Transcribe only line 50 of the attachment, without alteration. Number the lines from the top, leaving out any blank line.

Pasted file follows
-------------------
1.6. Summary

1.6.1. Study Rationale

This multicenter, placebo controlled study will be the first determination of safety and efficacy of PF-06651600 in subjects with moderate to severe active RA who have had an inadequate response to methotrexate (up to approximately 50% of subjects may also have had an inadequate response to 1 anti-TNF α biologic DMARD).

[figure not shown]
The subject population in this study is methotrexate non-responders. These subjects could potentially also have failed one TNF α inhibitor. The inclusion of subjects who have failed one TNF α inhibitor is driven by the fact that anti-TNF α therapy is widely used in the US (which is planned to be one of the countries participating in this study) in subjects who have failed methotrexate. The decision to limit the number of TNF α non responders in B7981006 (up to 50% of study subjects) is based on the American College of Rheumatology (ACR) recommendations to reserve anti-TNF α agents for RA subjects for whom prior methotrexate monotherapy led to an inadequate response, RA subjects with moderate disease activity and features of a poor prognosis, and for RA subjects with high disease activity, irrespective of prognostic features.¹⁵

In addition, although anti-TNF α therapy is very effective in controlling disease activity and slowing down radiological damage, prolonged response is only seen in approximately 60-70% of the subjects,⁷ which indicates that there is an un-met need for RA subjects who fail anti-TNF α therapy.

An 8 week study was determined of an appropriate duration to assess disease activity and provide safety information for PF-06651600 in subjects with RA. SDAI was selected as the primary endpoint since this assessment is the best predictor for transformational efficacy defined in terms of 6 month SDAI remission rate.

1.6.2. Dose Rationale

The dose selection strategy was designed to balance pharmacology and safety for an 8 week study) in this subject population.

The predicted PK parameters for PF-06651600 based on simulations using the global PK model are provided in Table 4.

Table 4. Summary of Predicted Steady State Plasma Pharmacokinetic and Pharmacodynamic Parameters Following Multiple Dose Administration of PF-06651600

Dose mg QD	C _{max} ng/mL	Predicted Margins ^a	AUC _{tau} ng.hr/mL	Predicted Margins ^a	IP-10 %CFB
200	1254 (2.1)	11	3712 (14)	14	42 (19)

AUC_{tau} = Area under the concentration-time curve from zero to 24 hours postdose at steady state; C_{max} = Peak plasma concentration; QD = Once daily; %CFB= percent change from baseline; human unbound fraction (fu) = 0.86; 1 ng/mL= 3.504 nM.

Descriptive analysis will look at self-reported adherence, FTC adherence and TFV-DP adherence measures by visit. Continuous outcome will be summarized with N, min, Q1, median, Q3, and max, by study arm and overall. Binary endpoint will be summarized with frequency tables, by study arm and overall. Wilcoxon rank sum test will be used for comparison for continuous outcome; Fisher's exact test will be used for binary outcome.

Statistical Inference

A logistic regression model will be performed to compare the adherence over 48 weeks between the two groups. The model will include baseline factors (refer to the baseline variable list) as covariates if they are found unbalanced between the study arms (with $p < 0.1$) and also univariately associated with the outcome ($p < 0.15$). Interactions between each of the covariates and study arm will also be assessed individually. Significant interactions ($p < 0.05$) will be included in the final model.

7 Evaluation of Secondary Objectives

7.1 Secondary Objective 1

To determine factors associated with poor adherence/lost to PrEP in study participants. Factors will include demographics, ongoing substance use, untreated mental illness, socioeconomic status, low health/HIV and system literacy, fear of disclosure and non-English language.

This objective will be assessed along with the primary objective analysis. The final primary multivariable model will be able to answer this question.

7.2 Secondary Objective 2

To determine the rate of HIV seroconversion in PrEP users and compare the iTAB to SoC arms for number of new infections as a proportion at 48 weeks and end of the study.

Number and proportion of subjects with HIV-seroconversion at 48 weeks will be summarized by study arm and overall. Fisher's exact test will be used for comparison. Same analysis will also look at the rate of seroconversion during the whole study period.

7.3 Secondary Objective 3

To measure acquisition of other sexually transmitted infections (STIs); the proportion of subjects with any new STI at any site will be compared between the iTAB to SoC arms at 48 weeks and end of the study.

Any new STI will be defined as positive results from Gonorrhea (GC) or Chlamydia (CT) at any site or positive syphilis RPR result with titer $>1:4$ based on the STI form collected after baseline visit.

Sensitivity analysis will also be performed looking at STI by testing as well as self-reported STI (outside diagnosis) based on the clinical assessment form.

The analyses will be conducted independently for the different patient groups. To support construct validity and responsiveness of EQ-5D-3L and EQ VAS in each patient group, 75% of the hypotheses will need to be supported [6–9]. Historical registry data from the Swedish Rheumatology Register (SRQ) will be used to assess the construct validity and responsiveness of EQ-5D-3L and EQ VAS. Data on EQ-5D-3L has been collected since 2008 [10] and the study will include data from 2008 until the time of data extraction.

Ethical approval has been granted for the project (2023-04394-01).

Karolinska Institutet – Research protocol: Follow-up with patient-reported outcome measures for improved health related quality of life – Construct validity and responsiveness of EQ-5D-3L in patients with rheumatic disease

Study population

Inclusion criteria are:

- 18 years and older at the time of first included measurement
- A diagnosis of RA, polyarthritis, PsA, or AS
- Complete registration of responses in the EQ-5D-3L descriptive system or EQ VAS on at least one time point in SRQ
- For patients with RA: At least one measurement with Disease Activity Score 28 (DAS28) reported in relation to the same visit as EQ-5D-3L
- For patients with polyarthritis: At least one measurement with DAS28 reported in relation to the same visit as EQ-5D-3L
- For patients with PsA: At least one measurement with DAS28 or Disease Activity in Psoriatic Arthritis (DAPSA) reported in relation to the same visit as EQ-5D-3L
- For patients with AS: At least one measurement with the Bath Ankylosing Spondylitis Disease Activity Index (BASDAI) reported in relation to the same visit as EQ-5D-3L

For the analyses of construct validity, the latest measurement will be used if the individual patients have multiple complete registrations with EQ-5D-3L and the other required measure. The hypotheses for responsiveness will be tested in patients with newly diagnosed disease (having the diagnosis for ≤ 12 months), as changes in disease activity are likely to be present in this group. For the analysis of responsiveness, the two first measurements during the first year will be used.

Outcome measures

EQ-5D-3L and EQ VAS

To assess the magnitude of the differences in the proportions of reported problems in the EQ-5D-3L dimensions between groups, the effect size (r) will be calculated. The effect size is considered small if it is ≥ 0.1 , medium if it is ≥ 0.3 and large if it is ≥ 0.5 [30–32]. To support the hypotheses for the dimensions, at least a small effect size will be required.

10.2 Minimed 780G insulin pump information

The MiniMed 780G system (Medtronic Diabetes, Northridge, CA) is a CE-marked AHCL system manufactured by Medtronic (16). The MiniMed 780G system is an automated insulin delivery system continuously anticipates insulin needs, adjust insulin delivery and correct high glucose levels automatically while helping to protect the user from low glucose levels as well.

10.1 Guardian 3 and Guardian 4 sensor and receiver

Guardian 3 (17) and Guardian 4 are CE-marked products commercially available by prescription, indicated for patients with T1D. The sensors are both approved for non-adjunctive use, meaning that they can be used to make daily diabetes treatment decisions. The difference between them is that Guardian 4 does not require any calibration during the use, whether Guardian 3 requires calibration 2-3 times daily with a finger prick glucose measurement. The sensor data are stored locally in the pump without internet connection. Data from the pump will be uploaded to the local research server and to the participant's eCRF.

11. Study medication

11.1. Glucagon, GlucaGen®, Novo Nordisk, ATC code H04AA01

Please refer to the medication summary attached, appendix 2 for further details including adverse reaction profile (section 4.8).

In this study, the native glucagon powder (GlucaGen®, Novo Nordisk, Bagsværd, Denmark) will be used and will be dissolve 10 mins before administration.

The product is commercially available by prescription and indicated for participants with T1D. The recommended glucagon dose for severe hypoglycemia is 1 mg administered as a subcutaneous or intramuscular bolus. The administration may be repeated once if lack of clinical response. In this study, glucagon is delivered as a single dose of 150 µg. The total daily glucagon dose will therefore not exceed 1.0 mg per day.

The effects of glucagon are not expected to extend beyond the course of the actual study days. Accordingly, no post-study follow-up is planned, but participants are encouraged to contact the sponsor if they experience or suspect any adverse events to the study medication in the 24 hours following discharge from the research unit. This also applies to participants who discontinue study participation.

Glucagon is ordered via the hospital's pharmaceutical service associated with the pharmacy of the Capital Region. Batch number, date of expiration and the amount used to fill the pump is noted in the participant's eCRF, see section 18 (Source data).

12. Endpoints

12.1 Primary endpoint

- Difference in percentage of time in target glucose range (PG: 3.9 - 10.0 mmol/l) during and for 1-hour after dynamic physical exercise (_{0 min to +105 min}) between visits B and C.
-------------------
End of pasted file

11.1. Glucagon, GlucaGen®, Novo Nordisk, ATC code H04AA01